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Mary Draper Ingles

The story of Mary Draper Ingles represents one of the truly heroic deeds of early American history. In her day and for many years to come, Mary Ingles was one of the most talked-about people in America...and with good reason, as you'll discover when you read her story.

In July of 1755, Mary Ingles was living in the westernmost settlement in America, Draper's Meadows, at the site of present-day Blacksburg, Virginia. By all accounts, Mary was a vibrant and beautiful young lady, remarkable for her unusual athleticism and her flowing auburn hair. Said to be the most attractive woman in frontier Virginia, she was courted by and married to the highly-respected William Ingles. They had two young sons, Thomas, age 4 and George, age 2. Mary was expecting their third child any day. Although they were settled on land which was part of the traditional hunting grounds of several indian tribes, they had always maintained good , peaceful relations with the native americans that passed through the area. Bands of Shawnee hunters routinely stopped by and were given food and shelter. Brightly painted war parties on their way to terrorize the Catawbas and other tribes to the south were also frequent guests at the Ingles cabin. But all that changed with the coming of the French and Indian war in 1755. The Shawnee had allied themselves with the French against the intrusive English colonists and several pitched battles had already been fought in Pennsylvania and New York. The isolated settlers in southern Virginia had no way of knowing of these ominous developments.

On July 8, 1755, a band of Shawnee indians, led by a highly-placed subchief known as Captain Wildcat, attacked the Draper's Meadows settlement, killed most of the settlers and took Mary and her children captive. Among the captives was Mary's sister-in-law, Bettie Draper. Luckily, both husbands, William Ingles and John Draper, were away tending their crops when the attack occurred. The indians plundered the settlement and then set off for their town on the Ohio River with their captives in tow.

On the third day of the journey, Mary gave birth to a daughter. Apparently the indians were impressed with her handling of the pain of childbirth because, from that time on, she was treated with increasing concern. After approximately 20 days march, the party reached the Ohio river at what is now Point Pleasant, West Virginia. They turned downstream and, several days later, crossed the Ohio at the mouth of the Scioto river, site of present-day Portsmouth, Ohio. They traveled a short distance up the Scioto to the main Shawnee town of Chillicothe, or Lower Shawnee Town.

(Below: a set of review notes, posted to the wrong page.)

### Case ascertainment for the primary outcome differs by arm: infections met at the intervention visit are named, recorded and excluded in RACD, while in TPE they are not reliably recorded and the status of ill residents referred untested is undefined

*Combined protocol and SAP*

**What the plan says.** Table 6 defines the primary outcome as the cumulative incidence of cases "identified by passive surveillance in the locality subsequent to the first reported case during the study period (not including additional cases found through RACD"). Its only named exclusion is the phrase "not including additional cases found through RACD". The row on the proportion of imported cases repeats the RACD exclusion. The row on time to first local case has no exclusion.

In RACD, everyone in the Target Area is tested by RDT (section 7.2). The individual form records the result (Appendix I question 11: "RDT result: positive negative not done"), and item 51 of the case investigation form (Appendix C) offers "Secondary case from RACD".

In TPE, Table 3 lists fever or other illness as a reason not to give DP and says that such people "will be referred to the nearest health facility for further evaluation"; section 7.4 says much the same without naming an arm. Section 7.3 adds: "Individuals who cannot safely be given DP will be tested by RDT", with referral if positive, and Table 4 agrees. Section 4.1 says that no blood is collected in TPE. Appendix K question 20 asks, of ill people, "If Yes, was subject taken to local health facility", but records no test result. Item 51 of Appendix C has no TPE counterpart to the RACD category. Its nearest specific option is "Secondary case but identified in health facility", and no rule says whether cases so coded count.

Upon reaching Chillicothe, the captives were subjected to the indian custom of running the gauntlet. The entire tribe assembled into two long parallel rows leading to the main lodge building. The captives were stripped and forced to run between the rows while the indians beat them with sticks, clubs, briars and anything else that was handy. Those who fell were forced to run the entire gauntlet again. Apparently, running the gauntlet was looked upon as a trial. Those who exhibited strength and courage were favorably regarded and became candidates for adoption into the tribe. The weak and cowardly were deemed unworthy of Shawnee citizenship and later burned at the stake in a gruesome execution. Due to the influence of Captain Wildcat, who was apparently quite enamored of Mary, she was spared the running of the gauntlet.

Because of all the indian raiding during the war, their was no shortage of captives at Chillicothe. It was here that Mary met "the old Dutch woman" who would accompany her on her upcoming escape. Although her name has been lost to history, she is thought to have been a Frau Stumf and is thought to have lived in the vicinity of Ft. Pitt, present-day Pittsburgh, PA. Most likely, she was captured during the disastrous battle of Ft. Duquesne where the English forces, under Gen. Braddock (with a noteworthy second-in-command named Geo. Washington), were routed by the tribes with the loss of many prisoners.

After running the gauntlet, the prisoners were either burned or adopted into the tribe, their ultimate fate being determined by their individual captors.

It was the naïve americans' custom to adopt captives as replacements for deceased family members. Apparently, this was done without regard for the sex of the captive. An adopted male captive could replace a recently lost wife or even a child. A female captive could replace a prestigious male tribal leader. Still more curiously, the adopted captive actually inherited any title, prestige or property that belonged to the deceased. After the gauntlet and the executions, the survivors were parceled out to various tribal members. It was at this time that Mary's sister-in-law, Bettie Draper, was adopted by a widowed Shawnee from a different village and the women were then separated.